Basically, CRI-O is an implementation of the Kubernetes CRI that allows Kubernetes to use any OCI-compliant runtime as the container runtime for running pods. It currently supports runc and Clear Containers, but in principle any OCI-conformant runtime can be plugged in.

CRI-O supports OCI container images and can pull from any compliant container registry. It is a lightweight alternative to using Docker as the runtime for Kubernetes.

The scope of the project is tied to the CRI. Currently the only supported user of CRI-O is Kubernetes. Given this, the project maintainers strive to ensure that CRI-O always works with Kubernetes by providing a stringent and comprehensive test suite. These end-to-end tests are run on each pull request to ensure it doesn't break Kubernetes, and the tests are constantly evolving to keep pace with changes in Kubernetes.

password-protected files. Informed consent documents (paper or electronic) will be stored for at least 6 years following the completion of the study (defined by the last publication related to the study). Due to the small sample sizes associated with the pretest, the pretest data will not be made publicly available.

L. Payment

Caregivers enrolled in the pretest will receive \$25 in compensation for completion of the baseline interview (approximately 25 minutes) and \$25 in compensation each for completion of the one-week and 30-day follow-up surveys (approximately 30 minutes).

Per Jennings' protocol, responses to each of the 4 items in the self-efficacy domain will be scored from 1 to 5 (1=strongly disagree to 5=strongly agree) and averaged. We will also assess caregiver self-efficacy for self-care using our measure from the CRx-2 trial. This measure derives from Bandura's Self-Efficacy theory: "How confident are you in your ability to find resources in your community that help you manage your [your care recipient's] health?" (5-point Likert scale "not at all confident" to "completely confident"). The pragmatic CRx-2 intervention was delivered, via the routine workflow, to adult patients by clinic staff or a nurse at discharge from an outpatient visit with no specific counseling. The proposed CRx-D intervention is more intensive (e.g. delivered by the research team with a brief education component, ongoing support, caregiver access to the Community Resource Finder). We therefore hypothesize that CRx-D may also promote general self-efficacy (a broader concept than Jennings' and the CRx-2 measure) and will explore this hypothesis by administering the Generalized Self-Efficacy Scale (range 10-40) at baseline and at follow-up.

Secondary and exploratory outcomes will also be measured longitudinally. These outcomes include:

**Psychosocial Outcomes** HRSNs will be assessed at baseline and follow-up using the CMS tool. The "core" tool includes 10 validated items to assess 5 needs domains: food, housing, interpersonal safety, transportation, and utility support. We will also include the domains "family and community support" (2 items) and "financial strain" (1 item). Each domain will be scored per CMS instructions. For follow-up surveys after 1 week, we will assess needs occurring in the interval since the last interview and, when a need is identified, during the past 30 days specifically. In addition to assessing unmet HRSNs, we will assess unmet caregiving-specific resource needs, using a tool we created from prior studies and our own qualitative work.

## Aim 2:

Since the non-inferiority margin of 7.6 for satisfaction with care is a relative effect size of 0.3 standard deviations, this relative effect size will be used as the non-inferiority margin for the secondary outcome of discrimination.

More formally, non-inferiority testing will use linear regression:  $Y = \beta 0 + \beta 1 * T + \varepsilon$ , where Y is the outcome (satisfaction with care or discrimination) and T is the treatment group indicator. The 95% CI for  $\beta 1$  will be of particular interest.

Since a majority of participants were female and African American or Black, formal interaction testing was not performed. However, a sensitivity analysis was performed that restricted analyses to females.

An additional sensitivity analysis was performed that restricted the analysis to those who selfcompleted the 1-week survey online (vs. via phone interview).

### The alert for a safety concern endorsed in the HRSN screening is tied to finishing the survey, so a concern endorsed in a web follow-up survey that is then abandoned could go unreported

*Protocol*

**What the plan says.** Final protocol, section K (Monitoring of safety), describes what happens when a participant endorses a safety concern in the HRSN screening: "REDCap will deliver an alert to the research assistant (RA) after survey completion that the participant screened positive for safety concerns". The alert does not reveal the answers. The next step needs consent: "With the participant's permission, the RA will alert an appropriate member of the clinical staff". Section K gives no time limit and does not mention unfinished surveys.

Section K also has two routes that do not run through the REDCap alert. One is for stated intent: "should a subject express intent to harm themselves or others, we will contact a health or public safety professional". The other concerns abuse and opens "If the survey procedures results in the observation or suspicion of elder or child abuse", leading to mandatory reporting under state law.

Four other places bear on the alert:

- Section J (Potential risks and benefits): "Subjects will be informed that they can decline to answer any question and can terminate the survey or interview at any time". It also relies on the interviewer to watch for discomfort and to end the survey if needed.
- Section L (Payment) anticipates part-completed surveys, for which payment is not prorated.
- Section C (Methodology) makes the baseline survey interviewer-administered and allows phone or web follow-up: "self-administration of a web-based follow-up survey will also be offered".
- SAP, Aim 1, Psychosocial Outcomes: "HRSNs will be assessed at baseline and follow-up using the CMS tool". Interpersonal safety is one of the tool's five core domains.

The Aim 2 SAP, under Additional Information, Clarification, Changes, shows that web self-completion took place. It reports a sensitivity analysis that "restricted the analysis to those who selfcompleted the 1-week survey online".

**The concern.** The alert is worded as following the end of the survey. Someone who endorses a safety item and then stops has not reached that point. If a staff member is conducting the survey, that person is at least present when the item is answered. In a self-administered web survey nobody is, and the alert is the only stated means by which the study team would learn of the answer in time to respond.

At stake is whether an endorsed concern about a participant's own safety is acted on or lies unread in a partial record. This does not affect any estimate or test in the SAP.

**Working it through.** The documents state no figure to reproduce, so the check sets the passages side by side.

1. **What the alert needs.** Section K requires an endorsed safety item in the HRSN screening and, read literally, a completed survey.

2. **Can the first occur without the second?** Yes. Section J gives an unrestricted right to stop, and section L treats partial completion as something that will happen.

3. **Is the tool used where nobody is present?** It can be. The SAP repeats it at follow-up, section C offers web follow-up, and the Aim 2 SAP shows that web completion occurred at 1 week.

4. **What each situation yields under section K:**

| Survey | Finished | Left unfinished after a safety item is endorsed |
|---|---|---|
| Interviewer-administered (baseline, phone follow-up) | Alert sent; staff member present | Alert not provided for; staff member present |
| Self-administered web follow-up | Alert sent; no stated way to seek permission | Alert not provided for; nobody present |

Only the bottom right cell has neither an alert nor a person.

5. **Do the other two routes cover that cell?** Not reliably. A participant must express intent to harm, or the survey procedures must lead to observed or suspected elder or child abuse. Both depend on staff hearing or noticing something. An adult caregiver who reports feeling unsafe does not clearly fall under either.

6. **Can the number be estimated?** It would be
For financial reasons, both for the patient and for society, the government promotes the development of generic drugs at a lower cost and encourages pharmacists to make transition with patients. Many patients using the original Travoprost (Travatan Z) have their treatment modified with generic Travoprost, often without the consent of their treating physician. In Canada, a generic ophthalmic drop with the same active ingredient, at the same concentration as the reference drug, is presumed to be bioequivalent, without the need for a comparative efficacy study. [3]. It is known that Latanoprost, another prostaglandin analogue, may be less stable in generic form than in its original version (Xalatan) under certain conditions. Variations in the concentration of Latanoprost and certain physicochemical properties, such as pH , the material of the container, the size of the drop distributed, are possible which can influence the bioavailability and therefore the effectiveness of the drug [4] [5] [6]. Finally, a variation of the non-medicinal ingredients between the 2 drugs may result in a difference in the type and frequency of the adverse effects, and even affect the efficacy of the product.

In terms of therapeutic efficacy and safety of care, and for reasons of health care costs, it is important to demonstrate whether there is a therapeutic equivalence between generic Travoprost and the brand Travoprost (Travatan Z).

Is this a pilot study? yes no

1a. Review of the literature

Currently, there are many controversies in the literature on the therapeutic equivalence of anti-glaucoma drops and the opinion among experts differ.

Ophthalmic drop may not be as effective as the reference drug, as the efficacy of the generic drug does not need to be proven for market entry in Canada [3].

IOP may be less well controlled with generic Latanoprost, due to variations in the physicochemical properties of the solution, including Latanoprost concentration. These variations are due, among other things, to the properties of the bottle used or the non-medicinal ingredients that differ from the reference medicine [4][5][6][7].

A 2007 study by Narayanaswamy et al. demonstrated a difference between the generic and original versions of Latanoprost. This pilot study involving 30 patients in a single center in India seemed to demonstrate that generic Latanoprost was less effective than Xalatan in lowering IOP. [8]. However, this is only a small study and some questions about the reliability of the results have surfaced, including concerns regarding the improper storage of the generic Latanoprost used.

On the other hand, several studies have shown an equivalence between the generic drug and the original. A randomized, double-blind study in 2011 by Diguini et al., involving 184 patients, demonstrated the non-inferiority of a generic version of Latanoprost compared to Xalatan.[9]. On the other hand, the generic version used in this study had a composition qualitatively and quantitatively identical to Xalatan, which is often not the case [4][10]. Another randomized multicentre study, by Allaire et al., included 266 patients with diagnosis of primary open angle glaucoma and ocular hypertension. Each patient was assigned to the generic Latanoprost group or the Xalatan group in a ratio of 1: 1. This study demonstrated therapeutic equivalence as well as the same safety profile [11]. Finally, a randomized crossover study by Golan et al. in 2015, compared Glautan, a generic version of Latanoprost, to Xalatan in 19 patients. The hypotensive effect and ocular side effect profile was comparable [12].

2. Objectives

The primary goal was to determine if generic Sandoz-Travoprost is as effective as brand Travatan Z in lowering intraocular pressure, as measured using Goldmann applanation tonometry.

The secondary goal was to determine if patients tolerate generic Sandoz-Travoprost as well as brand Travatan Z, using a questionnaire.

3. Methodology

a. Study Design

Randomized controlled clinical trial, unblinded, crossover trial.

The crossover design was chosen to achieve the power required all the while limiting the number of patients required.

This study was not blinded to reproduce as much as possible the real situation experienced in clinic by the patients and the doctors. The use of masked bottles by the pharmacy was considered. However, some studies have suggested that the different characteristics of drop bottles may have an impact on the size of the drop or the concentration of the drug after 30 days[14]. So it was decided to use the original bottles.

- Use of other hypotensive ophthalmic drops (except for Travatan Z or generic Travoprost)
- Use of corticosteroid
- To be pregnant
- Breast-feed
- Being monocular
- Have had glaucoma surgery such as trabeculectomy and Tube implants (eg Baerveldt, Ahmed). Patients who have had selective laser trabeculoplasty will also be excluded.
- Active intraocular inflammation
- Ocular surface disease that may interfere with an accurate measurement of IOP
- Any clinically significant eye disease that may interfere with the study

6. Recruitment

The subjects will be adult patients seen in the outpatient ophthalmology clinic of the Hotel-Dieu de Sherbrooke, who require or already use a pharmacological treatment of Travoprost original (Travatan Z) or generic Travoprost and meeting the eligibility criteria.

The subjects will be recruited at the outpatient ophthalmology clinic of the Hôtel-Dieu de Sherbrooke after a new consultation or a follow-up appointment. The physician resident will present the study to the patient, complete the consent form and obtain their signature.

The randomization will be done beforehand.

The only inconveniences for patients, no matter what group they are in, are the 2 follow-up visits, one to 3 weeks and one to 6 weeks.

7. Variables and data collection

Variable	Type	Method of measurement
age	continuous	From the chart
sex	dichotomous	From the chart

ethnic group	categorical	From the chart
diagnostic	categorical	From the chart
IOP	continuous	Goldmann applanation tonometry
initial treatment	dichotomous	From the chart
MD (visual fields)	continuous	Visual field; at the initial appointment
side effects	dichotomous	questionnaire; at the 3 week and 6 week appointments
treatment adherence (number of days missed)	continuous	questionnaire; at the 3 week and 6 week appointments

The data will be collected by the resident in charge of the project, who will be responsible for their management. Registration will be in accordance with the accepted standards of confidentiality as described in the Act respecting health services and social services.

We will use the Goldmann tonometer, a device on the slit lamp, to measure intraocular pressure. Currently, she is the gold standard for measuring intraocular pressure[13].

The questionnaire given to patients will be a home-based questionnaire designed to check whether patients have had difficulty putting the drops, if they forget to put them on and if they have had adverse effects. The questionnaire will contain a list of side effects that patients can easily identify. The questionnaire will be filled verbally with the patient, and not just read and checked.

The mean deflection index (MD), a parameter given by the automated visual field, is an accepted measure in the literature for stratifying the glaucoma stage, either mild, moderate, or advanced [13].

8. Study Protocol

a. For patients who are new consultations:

CRI-O is made up of several components that are found in different GitHub repositories.

OCI-compatible runtimes

CRI-O supports any OCI-compatible runtime, including runc and Clear Containers, which are tested using a library of OCI runtime tools that generate OCI configurations for these runtimes.


The containers/storage library is used for managing layers and creating root filesystems for the containers in a pod. OverlayFS, device mapper, aufs, and Btrfs are implemented, with Overlay as the default driver. Support for network-based filesystem images (e.g., NFS, Gluster, Cefs) is on the way.


The containers/image library is used for pulling images from registries. It supports Docker version 2 schema 1 and schema 2. It also passes all Docker and Kubernetes tests.